Real estate industry prepares for a battle

Seven years ago, an advertising executive wanted to experience the bright lights and excitement of competing in a boxing match. So he launched Agency Wars – an event specifically for ad execs who wanted to show off their pugilistic skills.

This year, that same man is bringing the sweet science to the real estate industry.

“Over the period of those years, we’ve perfected the methodology. We have two teams, red and blue; we train the boxers as a team. For a lot of these people it’s the first time they’ve ever been in a boxing ring or gym,” Michael Clancy, founder of Agency Wars and now Toronto Real Estate Rumble, told CREW. “It’s reality show stuff; it’s amazing the transformation and drama they go through. You get in a ring, people throw punches at you, and it’s a transformative experience. We want it to be a really rewarding experience.”

A total of 24 amateur boxers – all from the real estate industry – have been chosen, following a rigorous tryout period, to take part at the event, which takes place Wednesday, November 22 in Toronto.

Clancy, who got into boxing at the age of 50, founded the events as a way for industry professionals to experience the allure of a big ticket boxing event.

“We want you to have that feeling. It’s like the ultimate fantasy. It’s a fantasy camp for boxing – you are going to work and train like a boxer for 12 weeks. We’re going to give the whole experience of the fight as well; the entourage, the robes, 600 spectators, ring card girls, cameras,” he said. “When I first put the show on I wanted to feel how Floyd Mayweather feels. We carefully put together something that gives the full experience that you’ll want to tell your grandkids about.”

The chosen boxers are currently embarking on a 10-week training program, which includes numerous weekly training sessions, nutritional counselling, and world-class coaching from elite-level boxers and trainers.

The real estate combatants will become legitimate amateur boxers, and the event is properly sanctioned by the Boxing Canada to ensure the utmost safety.

Boxers wear headgear and oversized gloves and, according to Clancy, the worst injuries that have occurred over seven years of running Agency Wars were bloody noses.

As for the real estate industry’s own iteration of the event, Clancy says those particular professionals will make perfect boxers.

“It’s very metaphorical for real estate guys: It’s a hard, competitive business and you don’t win every day,” he said.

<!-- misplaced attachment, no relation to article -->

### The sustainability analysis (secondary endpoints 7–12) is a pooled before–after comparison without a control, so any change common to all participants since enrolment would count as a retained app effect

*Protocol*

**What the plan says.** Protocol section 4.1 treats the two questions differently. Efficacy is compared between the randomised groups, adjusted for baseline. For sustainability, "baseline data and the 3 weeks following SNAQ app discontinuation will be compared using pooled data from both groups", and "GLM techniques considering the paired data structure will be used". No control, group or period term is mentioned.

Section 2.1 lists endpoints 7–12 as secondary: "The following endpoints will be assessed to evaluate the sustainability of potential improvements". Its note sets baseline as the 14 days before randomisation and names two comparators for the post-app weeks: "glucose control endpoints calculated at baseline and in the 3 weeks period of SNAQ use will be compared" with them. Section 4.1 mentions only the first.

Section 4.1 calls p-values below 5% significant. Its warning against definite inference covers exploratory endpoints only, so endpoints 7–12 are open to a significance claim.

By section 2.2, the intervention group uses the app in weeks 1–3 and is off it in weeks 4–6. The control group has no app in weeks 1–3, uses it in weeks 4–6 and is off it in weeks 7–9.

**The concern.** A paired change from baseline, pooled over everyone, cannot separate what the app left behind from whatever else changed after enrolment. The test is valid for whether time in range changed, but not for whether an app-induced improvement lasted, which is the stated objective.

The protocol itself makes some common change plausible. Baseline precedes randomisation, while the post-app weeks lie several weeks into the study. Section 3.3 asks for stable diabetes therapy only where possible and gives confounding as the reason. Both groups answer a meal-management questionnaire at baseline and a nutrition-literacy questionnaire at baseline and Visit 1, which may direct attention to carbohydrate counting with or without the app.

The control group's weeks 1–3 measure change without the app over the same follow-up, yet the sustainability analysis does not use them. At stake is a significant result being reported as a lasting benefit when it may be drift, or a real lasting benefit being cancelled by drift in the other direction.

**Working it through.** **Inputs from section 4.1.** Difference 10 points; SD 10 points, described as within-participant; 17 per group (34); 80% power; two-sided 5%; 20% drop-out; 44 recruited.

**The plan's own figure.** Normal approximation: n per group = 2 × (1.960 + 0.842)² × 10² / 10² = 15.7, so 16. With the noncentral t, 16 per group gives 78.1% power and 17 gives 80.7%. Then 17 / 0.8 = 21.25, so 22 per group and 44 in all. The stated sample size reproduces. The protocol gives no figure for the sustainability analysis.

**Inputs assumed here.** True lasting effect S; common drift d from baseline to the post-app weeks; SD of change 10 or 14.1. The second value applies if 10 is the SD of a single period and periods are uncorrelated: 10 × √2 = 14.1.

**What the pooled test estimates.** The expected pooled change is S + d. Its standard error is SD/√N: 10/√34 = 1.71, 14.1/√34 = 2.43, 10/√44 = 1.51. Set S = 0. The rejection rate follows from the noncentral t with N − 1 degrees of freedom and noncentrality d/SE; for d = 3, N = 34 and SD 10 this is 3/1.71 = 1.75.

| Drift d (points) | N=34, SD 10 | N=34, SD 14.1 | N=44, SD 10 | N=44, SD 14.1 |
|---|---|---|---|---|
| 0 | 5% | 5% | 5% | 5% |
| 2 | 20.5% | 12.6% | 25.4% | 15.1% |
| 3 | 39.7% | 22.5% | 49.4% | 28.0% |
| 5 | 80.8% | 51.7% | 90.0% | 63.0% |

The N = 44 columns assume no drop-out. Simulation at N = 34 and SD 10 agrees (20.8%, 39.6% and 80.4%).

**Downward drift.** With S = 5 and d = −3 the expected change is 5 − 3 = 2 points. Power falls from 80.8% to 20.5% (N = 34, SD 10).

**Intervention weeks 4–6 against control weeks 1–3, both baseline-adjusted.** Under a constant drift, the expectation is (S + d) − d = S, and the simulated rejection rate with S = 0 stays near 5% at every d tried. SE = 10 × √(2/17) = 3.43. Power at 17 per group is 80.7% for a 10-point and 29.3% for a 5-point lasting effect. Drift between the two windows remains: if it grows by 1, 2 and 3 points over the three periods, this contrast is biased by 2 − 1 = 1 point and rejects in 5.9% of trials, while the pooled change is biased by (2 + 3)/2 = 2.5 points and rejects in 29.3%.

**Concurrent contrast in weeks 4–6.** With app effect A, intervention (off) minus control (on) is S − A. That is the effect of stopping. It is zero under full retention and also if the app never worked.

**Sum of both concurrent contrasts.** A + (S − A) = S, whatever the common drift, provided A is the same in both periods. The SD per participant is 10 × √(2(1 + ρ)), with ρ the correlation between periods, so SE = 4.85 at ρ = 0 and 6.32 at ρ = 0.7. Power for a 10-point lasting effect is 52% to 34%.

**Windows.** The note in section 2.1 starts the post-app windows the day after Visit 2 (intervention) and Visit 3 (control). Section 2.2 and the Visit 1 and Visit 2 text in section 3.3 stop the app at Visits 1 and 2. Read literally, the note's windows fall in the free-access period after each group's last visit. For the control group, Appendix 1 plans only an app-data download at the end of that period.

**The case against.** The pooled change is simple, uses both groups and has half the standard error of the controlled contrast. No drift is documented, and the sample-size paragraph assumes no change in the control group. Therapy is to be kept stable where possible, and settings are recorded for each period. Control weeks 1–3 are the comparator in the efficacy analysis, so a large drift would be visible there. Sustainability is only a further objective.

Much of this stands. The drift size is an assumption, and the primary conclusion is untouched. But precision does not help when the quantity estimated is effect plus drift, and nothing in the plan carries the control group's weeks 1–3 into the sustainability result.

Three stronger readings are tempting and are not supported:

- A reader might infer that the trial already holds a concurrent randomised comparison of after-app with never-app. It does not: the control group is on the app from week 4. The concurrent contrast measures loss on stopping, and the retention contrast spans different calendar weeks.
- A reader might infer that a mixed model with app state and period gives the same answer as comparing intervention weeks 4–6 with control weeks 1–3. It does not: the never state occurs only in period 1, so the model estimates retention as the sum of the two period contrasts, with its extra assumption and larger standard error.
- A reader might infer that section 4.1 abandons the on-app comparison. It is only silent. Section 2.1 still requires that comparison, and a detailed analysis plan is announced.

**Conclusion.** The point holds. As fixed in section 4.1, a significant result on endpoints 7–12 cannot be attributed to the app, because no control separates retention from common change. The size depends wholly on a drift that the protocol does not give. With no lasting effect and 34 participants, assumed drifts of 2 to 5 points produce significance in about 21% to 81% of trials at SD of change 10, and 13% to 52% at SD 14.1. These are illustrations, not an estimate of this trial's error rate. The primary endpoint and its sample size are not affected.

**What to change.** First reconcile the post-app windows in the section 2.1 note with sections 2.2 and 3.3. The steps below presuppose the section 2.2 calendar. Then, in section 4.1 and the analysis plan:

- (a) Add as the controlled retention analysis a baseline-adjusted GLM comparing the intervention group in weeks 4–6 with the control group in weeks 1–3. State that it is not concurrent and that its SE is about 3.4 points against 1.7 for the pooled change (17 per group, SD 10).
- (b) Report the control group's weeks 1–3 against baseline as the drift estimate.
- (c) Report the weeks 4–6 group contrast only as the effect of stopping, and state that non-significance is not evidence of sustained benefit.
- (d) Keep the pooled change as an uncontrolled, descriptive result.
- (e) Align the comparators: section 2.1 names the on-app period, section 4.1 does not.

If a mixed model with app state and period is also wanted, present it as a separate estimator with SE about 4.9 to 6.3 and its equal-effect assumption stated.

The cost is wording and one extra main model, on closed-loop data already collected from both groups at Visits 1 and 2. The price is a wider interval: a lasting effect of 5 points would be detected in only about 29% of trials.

The event is also raising money for two good causes: The We Foundation and imagine1day. It’s supported by a number of industry partners, incuding Garrison Hill Developments, Foundry Mortgage Capital, Concrete Mortgage Capital.

To find out more about the event, to purchase tickets, or to become a sponsor, check out the website here.

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RBC raises fixed-term mortgage rates

Royal Bank of Canada has increased the interest rates on its fixed-term mortgage products.

RBC’s mortgage rates were all boosted by 20 basis points, up to 2.54 per cent (two-year rate), while 2.64 per cent (three-year rate), and 2.84 per cent (five-year rate). Said rates are for products with amortization periods not exceeding 25 years.

The rise came amid rising bond yields and enduring expectations that Canada’s central bank will hike its benchmark interest rate, which currently stands at 0.5 per cent. Should the Bank of Canada push through with the increase on Wednesday (July 12), it will be the first such movement in 7 years.

Manulife Asset Management senior economist Frances Donald told CBC News that the move by RBC is “another signal that economic and market agents are preparing for a rate hike next Wednesday… It also opens the door to a Bank of Canada rate hike because it implies that the economy is already going to absorb higher interest rates via the banks themselves.”

“We import higher rates via our bond curve from the United States, and the more we see higher rates around the rest of the world, the more the costs are going to rise for Canadian banks as well,” she explained, alluding to the recent boost in the U.S. Federal Reserve’s rates. More hikes are anticipated to come this year.

“We are clearly in the beginnings of a tightening cycle and these are not just influences from the Bank of Canada but from global sources as well.”

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Qualifying rate to increase?